After the new prime minister assumes office, more than half of Britons support holding a general election in the nation before the end of this year, according to an Ipsos poll released on Tuesday.
The results of the members’ vote will be revealed on September 5. Liz Truss, the Foreign Secretary, is currently the front-runner to succeed Boris Johnson as the leader and prime minister of the Conservative Party. The campaigns of Liz Truss and Rishi Sunak have engaged in “blue-on-blue” underhanded criticism of each other’s positions and moral character during the Conservative Party leadership race. However, neither has been able to put forth a clear strategy for addressing the cost-of-living crisis.
The poll found that 20% of UK citizens opposed holding a general election this year, leaving 51% in favour. A quarter of respondents (24%) declined to provide a definitive response. The opposition leader, Kier Starmer, has already said he favours a mid-term poll.
A majority, or 46% of those who supported the elections, believe that new policies are necessary to address the nation’s crisis; 39% believe that a new administration is needed, and 38% believe that the public should be more involved in political decision-making.
According to Kelly Beaver, Chief Executive at Ipsos, the public won’t be giving the new prime minister much time to get used to their position come September, with half already calling for one and even more Conservative voters wanting one than not.
The survey involved 2,164 British citizens between the ages of 18 and 75. Online interviews took place from August 5 to 8.
The UK’s Conservative Party leader and Theresa May’s successor, Boris Johnson, announced his resignation as prime minister and leader of the party on July 7. Until a new appointment is scheduled, he will stay in the office. On September 5, Johnson’s successor will be made public. The date of the next general election is set for January 28, 2025, at the latest.
Britain will suffer under Liz Truss
The UK may get through the “self-inflicted” inflation crisis under the next prime minister — but it won’t be painless.
Rishi Sunak, Truss’ opponent, has criticised her for her plans to reverse his corporation tax increase from 19 to 25 per cent, which is set to take effect in April, along with other proposed tax cuts totalling about £30 billion, as her response to the energy crisis that threatens to pull millions of households into fuel poverty this winter.
To help pay off the approximately £400 billion in debts accrued during the COVID-19 pandemic and to help the nation’s National Health Service (NHS) clear the ensuing backlog of non-urgent cases, Sunak raised corporation tax in addition to national insurance, the British social security tax. He has stated that once “we’ve gripped inflation,” if elected leader, he will again lower those taxes.
However, he also announced this year that households would receive billions of dollars in assistance to help them pay their energy bills. This assistance would be paid for out of their own future taxes and by a “windfall tax” on oil and gas producers who continue to make record profits as market prices rise globally.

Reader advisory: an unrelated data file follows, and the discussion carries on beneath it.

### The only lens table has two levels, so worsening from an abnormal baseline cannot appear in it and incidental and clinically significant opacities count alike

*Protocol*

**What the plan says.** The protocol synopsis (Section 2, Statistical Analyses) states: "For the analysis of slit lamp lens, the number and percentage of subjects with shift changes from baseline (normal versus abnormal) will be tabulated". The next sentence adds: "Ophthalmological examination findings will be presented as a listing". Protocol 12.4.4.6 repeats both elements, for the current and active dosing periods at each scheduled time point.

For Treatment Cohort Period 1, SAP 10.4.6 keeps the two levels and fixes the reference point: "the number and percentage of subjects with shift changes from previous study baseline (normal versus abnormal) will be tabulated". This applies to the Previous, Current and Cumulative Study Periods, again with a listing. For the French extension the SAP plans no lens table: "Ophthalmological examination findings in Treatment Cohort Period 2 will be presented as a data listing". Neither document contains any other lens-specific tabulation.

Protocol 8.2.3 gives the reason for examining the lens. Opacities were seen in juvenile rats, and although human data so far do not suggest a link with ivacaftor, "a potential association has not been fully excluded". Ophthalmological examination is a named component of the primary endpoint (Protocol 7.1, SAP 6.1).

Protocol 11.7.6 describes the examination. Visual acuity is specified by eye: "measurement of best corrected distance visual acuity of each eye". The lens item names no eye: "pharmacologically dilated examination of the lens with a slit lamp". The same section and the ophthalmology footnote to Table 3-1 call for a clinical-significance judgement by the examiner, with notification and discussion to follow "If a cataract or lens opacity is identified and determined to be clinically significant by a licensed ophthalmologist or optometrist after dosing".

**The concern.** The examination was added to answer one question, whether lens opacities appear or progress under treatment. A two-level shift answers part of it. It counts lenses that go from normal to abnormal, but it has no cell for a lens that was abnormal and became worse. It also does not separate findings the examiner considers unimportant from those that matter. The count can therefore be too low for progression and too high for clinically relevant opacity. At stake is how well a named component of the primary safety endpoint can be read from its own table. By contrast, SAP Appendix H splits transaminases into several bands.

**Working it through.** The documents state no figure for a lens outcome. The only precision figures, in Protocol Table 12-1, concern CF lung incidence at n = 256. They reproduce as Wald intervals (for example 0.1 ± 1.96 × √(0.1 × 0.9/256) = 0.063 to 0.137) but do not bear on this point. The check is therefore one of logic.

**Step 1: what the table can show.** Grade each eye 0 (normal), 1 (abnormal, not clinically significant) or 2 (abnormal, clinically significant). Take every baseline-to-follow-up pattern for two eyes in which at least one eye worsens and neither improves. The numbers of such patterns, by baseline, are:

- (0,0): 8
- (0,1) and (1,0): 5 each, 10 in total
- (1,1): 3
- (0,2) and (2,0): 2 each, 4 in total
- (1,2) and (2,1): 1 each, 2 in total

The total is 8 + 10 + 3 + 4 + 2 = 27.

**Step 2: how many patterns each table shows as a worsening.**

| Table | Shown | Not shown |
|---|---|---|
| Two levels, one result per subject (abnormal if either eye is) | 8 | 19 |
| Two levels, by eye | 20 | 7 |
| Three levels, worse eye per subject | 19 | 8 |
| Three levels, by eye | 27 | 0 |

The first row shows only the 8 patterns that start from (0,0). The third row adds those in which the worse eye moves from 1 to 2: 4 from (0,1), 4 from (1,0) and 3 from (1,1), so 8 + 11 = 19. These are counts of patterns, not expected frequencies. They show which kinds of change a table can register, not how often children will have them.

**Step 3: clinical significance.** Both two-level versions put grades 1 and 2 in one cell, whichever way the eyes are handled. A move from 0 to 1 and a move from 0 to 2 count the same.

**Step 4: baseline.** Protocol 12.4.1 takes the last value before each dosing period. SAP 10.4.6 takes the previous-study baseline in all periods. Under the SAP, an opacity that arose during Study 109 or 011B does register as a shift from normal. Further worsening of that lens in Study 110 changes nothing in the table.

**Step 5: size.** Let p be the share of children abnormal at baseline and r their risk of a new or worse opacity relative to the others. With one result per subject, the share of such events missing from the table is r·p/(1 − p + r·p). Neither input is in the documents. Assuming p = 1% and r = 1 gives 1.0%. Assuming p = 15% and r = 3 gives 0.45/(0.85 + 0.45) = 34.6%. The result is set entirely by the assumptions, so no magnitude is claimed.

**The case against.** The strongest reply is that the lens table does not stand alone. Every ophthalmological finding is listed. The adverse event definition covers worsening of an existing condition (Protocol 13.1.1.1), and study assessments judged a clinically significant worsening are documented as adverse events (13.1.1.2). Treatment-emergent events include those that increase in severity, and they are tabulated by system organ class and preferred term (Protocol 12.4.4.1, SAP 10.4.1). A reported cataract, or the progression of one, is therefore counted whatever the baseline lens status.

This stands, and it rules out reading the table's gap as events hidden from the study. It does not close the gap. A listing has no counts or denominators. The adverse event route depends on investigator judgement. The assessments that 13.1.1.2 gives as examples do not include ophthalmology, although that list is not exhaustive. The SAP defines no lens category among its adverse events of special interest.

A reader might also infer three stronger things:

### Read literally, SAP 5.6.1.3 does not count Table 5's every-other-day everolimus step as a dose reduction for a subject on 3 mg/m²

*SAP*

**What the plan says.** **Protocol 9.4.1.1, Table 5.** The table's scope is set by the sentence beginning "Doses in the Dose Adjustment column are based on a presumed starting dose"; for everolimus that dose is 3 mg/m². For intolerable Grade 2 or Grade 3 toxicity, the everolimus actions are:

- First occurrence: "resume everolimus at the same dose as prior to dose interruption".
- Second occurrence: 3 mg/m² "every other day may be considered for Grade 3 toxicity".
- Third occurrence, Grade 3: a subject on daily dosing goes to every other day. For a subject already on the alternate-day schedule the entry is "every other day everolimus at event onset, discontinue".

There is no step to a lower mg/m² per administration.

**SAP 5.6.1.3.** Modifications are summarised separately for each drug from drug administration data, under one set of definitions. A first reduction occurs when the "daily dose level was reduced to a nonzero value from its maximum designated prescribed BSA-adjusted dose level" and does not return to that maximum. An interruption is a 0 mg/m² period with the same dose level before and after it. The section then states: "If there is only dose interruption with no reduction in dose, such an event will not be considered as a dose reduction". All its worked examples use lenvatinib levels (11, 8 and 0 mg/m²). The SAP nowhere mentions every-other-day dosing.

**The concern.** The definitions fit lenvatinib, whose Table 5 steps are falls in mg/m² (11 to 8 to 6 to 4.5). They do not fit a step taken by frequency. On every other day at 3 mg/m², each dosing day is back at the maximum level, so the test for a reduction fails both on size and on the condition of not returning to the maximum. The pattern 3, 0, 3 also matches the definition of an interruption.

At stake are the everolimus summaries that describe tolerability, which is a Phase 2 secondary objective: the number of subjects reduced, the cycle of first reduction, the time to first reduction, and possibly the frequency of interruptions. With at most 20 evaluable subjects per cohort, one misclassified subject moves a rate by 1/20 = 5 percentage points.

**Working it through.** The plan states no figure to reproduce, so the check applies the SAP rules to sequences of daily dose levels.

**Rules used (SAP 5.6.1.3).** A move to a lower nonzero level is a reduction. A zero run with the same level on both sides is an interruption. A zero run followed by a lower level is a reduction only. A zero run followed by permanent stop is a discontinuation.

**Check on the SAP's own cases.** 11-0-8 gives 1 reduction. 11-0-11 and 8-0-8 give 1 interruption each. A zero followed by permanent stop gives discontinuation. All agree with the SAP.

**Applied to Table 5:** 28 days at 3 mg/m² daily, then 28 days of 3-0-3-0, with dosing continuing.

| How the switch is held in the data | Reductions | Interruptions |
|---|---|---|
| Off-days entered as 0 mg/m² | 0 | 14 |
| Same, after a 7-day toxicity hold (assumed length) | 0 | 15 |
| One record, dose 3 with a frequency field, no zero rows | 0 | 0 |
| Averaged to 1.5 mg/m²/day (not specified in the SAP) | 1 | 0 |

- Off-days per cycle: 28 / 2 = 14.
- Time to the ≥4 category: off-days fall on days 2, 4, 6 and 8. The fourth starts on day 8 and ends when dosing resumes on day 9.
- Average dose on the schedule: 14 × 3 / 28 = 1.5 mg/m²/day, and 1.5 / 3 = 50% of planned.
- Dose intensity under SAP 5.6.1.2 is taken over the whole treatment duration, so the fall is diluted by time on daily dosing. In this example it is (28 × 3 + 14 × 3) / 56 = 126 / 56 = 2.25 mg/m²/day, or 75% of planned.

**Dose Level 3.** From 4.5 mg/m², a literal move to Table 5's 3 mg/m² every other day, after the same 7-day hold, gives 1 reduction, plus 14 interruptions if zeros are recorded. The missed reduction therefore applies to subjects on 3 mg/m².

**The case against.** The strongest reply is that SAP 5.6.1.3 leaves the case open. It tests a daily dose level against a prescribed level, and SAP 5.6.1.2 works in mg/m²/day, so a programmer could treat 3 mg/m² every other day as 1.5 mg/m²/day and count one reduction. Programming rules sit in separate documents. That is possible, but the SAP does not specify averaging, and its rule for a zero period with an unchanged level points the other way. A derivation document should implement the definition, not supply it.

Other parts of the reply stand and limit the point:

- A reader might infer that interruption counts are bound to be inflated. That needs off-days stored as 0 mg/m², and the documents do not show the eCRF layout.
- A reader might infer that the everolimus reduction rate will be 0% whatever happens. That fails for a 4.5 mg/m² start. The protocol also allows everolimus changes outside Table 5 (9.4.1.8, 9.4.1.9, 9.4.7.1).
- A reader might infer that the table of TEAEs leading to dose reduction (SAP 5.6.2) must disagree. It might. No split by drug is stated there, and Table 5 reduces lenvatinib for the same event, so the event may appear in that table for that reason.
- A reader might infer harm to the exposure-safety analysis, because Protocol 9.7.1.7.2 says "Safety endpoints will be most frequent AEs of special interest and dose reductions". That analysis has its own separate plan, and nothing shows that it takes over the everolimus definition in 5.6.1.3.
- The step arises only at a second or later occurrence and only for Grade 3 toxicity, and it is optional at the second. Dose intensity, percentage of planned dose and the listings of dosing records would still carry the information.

Truss has remained mum regarding the specifics of how she will address the cost-of-living crisis brought on by the West’s sanctions against Russia over its special military operation in Ukraine. It appears that Truss has “no viable strategy.”
The British media has since speculated that she intends to reduce the value-added tax (VAT), which is charged at 20% on the majority of goods and 5% on household bills of energy but not business bills, by 5%.
VAT is a tax on consumers. Consumer taxes are typically viewed as more regressive than income taxes, which have rising rates.
So, in some cases, lowering the consumer tax is progressive rather than regressive.
The VAT reduction has no impact on the poor, who spend a more significant portion of their income on food in the UK, where most food purchased at supermarkets is exempt from VAT.
While continuing to provide aid to hard-hit Britons, Truss’ proposed £30 billion in “unfunded” tax cuts is not as absurd as her detractors claim.
Borrowing is a straightforward way to reconcile tax cuts and increased spending.
The risk of borrowing, which Rishi Sunak has been highlighting, is that it will raise interest rates, hurting consumers in debt, especially those with large mortgages.
Additionally, the cost of the government’s debt service will increase.
Truss claims that until the energy crisis is over, she will postpone paying back the national debt accrued during the COVID-19 pandemic.
Truss appears to believe she can pull this off and extend the repayment schedule.
Sunak appears to believe that the best course of action is to deal with inflation now rather than adding what one might refer to as fuel to the fire by raising public or individual spending, as doing so would make inflation worse than it already is.
Whoever wins the vote will be “confronted with reality next week when they have to start making tough decisions” instead of appealing to the “selectorate” of between 160,000 and 200,000 members of the Conservative party.
As per some, the UK won’t get a good prime minister, buyer regret will soon set in, and “every decent person is ashamed of the government they live under,” regardless of the outcome of the “appalling” Tory leadership race. Through self-imposed austerity, households and businesses would find their own solutions to the energy crisis.